Academic journal article ETC.: A Review of General Semantics

Tracking How We Change: Joseph Conrad's Insights on "Dating" Ourselves

Academic journal article ETC.: A Review of General Semantics

Tracking How We Change: Joseph Conrad's Insights on "Dating" Ourselves

Article excerpt

AS TIME PASSES, we change. If we deny or ignore change, we create problems for ourselves. The general semantics technique of dating reminds us that we change.

Recently, I re-read Joseph Conrad's evocative, wistful short story "Youth," a work I first studied at the age of 20 in an English literature class. Now, at 60, having taught English composition and literature for over 37 years, I realize that I have, like Conrad's characters, dramatically changed my perspectives, in what seems the blinking of an eye. In "Youth," we see the viewpoints of the young 20-year-old second mate Marlow (who, along with his cronies, nostalgically recalls his experiences from a vantage point of 22 years later) and of the tired and weary skipper of the hapless vessel Judea, Captain Beard, described by Conrad's narrator Marlow as 60 years "old," "twisted and bowed" with "hollow eyes and sunken cheeks."

As time-binders, we general semantics practitioners realize the practicality of dating ourselves, using the Korzybskian extensional device to take stock of our capabilities and limitations. For example, I might say of myself that David[.sub.1995] is not David[.sub.2005]. Susan and Bruce Kodish in Drive Yourself Sane: Using the Uncommon Sense of General Semantics refer to the uncommon sense of George Bernard Shaw's tailor who realized that 'things' change over time:

   Not only does each customer differ from each other, but each customer
   differs from himself or herself over time. The customer who in 1981,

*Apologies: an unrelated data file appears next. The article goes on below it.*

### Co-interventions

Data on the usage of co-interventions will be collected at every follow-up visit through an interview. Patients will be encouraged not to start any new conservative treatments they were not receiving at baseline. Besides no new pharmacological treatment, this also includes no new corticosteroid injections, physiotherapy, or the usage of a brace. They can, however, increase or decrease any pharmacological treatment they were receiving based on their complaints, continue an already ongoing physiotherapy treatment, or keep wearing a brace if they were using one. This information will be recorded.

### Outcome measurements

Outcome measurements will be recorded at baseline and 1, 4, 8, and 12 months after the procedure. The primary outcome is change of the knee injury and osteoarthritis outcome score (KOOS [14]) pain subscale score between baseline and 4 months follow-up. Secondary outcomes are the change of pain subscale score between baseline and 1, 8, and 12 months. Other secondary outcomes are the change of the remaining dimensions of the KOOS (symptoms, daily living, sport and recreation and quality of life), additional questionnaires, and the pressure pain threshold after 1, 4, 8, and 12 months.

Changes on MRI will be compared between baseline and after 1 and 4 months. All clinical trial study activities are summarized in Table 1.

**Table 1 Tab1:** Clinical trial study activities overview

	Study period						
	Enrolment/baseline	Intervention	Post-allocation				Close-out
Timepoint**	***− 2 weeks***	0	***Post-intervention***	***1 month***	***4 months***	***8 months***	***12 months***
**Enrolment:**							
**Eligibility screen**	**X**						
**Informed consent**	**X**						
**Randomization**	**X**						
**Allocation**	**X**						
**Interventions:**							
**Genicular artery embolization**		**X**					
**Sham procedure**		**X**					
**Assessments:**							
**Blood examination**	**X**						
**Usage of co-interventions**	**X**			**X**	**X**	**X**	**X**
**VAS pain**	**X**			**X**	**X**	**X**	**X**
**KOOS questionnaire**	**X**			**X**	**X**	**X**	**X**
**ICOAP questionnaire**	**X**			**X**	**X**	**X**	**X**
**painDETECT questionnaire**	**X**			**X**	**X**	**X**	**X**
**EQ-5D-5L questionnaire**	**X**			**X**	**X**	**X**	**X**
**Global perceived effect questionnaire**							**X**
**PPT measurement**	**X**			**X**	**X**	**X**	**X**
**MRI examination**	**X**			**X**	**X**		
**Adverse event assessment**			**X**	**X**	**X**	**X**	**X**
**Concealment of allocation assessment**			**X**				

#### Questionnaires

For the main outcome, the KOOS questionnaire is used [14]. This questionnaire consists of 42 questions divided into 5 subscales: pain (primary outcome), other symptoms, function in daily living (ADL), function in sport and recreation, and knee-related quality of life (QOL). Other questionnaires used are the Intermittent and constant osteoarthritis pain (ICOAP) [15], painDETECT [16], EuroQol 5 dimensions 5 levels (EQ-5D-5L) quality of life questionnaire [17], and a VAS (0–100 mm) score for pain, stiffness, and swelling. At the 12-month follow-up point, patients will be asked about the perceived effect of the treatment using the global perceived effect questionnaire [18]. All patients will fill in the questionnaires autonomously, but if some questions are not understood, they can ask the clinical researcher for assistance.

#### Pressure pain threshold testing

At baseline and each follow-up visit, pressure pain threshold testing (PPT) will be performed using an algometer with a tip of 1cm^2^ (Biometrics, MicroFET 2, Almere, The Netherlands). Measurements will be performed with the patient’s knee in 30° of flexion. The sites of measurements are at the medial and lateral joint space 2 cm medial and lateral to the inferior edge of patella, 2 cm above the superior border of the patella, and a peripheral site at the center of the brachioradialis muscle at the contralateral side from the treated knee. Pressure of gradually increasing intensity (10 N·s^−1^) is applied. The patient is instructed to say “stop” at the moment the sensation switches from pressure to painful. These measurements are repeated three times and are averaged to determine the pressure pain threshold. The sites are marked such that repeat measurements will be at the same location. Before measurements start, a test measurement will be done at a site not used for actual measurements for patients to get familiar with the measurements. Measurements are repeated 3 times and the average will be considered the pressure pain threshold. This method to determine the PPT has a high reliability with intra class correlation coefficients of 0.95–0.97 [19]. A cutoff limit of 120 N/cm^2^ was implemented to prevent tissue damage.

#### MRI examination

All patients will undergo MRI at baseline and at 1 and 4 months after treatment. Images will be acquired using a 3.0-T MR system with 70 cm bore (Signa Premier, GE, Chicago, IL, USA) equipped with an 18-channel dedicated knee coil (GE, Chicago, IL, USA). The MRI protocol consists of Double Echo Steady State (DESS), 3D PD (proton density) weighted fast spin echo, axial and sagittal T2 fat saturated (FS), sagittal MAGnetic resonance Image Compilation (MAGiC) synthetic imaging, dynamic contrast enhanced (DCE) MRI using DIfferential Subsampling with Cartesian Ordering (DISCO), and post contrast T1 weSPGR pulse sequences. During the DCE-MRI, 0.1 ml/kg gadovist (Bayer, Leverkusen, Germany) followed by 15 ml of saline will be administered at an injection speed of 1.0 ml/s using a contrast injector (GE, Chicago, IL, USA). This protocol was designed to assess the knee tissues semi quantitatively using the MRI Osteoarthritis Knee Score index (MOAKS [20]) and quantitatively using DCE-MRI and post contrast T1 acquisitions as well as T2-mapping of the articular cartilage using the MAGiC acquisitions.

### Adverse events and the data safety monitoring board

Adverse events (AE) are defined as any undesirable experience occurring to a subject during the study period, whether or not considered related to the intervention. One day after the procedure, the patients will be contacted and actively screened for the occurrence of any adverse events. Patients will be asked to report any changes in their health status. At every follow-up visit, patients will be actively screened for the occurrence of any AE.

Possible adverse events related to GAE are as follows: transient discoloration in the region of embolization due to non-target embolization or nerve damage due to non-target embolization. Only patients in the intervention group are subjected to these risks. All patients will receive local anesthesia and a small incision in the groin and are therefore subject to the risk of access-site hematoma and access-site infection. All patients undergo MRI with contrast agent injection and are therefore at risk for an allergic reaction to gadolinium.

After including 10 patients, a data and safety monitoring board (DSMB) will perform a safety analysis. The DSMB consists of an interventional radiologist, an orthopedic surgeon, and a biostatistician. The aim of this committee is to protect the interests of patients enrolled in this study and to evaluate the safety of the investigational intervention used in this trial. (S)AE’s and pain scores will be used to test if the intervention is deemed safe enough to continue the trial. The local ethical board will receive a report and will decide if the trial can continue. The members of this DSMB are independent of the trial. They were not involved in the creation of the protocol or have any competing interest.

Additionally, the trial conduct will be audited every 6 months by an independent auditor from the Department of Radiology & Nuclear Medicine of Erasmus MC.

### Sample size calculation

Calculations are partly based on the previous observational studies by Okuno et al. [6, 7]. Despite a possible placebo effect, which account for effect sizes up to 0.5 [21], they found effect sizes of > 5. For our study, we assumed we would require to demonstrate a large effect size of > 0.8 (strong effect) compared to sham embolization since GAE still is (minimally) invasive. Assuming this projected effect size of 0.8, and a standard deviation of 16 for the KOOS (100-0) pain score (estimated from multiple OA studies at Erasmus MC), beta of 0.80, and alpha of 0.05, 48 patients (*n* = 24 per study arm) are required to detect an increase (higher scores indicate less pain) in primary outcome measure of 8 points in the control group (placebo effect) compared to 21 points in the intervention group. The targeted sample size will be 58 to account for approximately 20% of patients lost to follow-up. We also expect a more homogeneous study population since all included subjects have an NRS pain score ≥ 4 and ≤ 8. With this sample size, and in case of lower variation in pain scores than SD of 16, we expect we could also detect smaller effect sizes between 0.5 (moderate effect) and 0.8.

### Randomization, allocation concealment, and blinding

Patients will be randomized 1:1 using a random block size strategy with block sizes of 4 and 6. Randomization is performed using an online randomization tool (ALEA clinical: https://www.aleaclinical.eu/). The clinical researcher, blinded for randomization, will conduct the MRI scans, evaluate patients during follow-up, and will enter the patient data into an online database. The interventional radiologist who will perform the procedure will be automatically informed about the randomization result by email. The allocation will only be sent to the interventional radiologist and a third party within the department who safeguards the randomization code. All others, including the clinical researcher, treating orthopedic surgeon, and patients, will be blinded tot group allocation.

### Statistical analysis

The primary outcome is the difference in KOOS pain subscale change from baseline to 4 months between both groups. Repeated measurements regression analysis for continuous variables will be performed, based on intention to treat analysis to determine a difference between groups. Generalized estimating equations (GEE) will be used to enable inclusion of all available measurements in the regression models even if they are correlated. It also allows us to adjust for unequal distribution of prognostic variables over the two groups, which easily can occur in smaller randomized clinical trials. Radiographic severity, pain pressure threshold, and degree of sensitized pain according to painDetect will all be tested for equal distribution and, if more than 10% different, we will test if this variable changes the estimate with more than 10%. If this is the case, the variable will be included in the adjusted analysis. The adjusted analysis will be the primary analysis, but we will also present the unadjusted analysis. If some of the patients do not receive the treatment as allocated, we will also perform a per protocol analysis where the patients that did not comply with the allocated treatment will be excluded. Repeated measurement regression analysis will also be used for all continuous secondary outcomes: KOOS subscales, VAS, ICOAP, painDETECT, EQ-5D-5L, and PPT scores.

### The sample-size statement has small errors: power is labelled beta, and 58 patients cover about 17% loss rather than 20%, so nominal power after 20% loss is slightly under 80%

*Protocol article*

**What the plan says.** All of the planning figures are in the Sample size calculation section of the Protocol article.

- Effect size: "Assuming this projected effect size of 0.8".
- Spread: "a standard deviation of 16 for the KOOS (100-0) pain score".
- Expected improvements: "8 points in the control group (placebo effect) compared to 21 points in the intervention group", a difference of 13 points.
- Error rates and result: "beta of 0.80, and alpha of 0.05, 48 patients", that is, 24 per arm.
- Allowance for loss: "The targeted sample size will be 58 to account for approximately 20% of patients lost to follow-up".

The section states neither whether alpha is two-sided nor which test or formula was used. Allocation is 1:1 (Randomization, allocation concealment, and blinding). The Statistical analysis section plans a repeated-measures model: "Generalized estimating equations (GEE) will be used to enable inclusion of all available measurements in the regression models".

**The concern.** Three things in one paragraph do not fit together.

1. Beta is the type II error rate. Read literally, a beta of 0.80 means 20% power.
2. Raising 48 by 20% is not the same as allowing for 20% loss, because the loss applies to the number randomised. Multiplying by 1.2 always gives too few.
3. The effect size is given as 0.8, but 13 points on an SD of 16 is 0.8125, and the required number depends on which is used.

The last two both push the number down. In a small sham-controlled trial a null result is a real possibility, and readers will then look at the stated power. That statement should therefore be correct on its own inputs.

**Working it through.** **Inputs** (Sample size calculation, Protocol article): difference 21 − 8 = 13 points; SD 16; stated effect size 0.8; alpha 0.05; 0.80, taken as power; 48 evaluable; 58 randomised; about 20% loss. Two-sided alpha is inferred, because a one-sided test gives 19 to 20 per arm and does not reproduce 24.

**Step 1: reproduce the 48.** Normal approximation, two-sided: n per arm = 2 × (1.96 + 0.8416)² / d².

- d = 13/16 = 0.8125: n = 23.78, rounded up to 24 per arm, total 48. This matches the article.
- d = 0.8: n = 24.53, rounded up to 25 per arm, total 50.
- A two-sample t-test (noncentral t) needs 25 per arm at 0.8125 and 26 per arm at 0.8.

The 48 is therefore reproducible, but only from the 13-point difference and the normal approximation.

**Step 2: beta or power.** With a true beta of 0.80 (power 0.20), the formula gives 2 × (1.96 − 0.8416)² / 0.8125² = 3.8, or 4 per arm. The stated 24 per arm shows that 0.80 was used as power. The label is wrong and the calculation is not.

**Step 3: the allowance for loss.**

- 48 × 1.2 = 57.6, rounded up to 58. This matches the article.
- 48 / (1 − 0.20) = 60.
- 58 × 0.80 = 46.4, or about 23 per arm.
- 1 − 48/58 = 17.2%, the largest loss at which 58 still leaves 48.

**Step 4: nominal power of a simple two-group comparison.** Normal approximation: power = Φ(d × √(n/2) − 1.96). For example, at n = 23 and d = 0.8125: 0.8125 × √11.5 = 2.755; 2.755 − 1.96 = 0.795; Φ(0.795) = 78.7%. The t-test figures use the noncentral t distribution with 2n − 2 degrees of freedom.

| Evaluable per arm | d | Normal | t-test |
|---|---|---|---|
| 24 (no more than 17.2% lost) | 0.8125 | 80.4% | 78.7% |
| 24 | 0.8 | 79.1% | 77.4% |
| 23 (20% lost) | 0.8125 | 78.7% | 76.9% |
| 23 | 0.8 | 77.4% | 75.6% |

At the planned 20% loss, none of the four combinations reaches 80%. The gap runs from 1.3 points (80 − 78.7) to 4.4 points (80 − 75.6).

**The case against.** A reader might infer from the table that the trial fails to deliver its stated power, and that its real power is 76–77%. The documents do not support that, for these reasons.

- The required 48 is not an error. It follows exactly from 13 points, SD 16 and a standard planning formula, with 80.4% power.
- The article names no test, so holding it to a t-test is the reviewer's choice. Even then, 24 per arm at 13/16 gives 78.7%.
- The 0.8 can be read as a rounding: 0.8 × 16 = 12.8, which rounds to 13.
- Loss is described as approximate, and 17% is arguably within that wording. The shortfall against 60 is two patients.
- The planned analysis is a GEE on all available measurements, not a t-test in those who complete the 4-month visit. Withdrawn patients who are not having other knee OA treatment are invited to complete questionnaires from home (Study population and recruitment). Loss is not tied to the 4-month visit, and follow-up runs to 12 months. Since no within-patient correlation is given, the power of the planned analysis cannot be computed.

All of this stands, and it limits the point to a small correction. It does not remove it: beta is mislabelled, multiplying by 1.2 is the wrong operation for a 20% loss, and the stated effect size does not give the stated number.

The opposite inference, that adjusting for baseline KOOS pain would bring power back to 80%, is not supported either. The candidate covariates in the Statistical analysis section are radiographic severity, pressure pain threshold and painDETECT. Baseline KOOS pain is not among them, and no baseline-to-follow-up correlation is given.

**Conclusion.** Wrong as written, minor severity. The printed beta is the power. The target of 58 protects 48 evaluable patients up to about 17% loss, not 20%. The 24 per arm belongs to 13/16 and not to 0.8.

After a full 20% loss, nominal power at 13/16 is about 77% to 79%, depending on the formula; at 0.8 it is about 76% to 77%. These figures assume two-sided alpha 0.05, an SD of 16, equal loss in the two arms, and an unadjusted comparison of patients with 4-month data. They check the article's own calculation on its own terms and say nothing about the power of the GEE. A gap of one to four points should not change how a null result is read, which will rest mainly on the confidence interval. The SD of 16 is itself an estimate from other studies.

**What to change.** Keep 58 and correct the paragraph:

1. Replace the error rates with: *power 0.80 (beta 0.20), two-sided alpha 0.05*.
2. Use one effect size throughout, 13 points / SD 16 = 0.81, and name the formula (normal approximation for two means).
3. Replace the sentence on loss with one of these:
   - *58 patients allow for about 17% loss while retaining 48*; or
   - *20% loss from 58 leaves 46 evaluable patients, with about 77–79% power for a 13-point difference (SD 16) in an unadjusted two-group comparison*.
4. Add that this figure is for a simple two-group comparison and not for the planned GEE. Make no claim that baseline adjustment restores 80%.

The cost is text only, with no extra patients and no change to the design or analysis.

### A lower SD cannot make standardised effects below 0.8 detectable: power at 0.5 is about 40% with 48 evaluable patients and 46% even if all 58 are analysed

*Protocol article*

weighed 190 pounds and had a 38 inch waist may, in 1991, weigh 220
   pounds and have a 44 inch waist. A good tailor will take into account
   such changes over time and measure as necessary each time the
   customer calls. (p. 138)

The Kodishes suggest that not only our tailors, but each of us individually need to date ourselves on regular intervals:

   Dating helps us differentiate a particular individual at a given date
   from that individual at another date. It helps us to realize that no
   particular individual 'is' exactly the 'same' from moment to moment.
   You today are not you 10 years ago. In what ways have you changed?
   Some individuals, like the tailor, seem 'naturally' more extensional
   and seem more likely to take the time factor into account. Most of us
   need the reminding that dating our terms and statements gives us. (p.
   138)

Dr. Sanford I. Berman also reminds us, "If you don't think you are changing, take a look at a picture of yourself twenty years ago." He points out that Korzybski recommended that we date our evaluations. We must date ourselves, events, and other people. We recognize that our language has static, non-changing implications. (Audio Cassette "What is General Semantics?")

Joseph DeVito, in his audio lesson Static Evaluation, says,

    All statements referring to reality should be dated since the
    reality to which they refer is always changing. John
    Smith[.sub.1968] is certainly not John Smith[.sub.today]. Our
    parents ten years ago are not the same as our parents today. They
    have changed and perhaps they haven't changed as much as we would
    want them to; they nevertheless have changed and our attitudes
    toward them should likewise change." (General Semantics: Guide and
    Workbook)

Dating ourselves can help us to see the subtle changes in our sensory organs, for example the gradual deterioration in visual, auditory, gustatory, and tactile sensations. We become aware of these changes as our optometrist gradually changes our vision prescription, or our audiologist fits us for hearing aids, or we require glucosamine supplements, along with a cane or walking stick, to help us continue those long arduous hikes we could once take effortlessly. Perhaps we find that we need more seasoning to bring out the robust flavor that the taste buds can no longer detect. Perhaps our family complains to us when we crank up the TV volume. …

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